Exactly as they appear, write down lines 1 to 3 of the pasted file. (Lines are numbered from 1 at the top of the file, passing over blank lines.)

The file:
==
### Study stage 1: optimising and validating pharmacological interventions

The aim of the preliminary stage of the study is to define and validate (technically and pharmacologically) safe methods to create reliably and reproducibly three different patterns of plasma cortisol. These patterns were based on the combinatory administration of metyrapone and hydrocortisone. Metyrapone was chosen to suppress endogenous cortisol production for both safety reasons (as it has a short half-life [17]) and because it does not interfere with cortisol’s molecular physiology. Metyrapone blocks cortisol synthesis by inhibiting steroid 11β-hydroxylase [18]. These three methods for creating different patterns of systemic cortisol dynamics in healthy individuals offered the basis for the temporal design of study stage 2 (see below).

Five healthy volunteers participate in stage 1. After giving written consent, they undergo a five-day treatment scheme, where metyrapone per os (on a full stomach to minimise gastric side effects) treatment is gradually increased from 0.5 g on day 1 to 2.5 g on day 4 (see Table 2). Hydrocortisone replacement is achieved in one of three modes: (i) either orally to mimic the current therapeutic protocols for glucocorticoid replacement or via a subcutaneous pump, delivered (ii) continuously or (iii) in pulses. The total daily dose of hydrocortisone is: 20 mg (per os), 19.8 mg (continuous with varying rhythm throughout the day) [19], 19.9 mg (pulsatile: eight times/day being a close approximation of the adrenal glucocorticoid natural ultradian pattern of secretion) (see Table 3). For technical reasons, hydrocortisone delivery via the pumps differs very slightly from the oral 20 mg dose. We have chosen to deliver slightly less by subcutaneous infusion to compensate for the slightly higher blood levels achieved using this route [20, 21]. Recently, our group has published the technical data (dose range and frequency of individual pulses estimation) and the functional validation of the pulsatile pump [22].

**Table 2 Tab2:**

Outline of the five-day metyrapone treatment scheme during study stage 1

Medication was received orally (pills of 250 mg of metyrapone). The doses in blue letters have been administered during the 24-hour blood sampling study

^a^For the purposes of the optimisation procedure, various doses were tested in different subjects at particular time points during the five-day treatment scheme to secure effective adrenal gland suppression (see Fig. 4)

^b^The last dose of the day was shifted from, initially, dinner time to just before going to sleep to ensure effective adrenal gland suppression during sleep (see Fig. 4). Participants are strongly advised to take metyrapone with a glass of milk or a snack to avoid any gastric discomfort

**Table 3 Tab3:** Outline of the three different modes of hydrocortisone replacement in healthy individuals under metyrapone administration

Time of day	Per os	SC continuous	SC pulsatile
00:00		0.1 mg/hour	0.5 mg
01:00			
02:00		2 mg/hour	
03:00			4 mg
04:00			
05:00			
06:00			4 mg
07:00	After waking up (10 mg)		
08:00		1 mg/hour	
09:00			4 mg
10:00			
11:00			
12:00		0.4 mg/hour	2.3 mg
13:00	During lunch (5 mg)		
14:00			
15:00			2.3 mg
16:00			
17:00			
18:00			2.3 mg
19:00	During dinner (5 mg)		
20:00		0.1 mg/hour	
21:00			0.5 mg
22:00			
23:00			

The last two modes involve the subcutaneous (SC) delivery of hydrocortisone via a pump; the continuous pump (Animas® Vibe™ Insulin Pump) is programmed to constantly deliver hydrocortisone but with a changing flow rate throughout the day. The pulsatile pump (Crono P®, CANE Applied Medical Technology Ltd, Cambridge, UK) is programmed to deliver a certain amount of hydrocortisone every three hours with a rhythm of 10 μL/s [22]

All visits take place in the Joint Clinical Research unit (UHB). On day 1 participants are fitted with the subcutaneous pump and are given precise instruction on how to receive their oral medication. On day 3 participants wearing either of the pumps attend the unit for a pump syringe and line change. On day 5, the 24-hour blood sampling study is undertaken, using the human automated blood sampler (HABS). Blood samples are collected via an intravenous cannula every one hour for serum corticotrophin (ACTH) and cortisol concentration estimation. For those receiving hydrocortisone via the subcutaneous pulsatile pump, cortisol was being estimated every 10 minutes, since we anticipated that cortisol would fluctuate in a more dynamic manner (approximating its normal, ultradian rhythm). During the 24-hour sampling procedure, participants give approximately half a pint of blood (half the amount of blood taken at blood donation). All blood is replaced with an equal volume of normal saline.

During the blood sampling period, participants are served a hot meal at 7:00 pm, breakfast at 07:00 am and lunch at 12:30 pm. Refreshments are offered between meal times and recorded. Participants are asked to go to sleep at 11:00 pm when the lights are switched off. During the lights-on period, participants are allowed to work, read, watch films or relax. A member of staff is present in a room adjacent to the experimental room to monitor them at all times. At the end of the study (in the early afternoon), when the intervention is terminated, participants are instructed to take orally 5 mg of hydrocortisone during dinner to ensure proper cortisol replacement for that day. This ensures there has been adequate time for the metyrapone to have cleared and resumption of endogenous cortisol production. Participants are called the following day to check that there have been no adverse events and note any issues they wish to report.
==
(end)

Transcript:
### Study stage 1: optimising and validating pharmacological interventions

The aim of the preliminary stage of the study is to define and validate (technically and pharmacologically) safe methods to create reliably and reproducibly three different patterns of plasma cortisol. These patterns were based on the combinatory administration of metyrapone and hydrocortisone. Metyrapone was chosen to suppress endogenous cortisol production for both safety reasons (as it has a short half-life [17]) and because it does not interfere with cortisol’s molecular physiology. Metyrapone blocks cortisol synthesis by inhibiting steroid 11β-hydroxylase [18]. These three methods for creating different patterns of systemic cortisol dynamics in healthy individuals offered the basis for the temporal design of study stage 2 (see below).

Five healthy volunteers participate in stage 1. After giving written consent, they undergo a five-day treatment scheme, where metyrapone per os (on a full stomach to minimise gastric side effects) treatment is gradually increased from 0.5 g on day 1 to 2.5 g on day 4 (see Table 2). Hydrocortisone replacement is achieved in one of three modes: (i) either orally to mimic the current therapeutic protocols for glucocorticoid replacement or via a subcutaneous pump, delivered (ii) continuously or (iii) in pulses. The total daily dose of hydrocortisone is: 20 mg (per os), 19.8 mg (continuous with varying rhythm throughout the day) [19], 19.9 mg (pulsatile: eight times/day being a close approximation of the adrenal glucocorticoid natural ultradian pattern of secretion) (see Table 3). For technical reasons, hydrocortisone delivery via the pumps differs very slightly from the oral 20 mg dose. We have chosen to deliver slightly less by subcutaneous infusion to compensate for the slightly higher blood levels achieved using this route [20, 21]. Recently, our group has published the technical data (dose range and frequency of individual pulses estimation) and the functional validation of the pulsatile pump [22].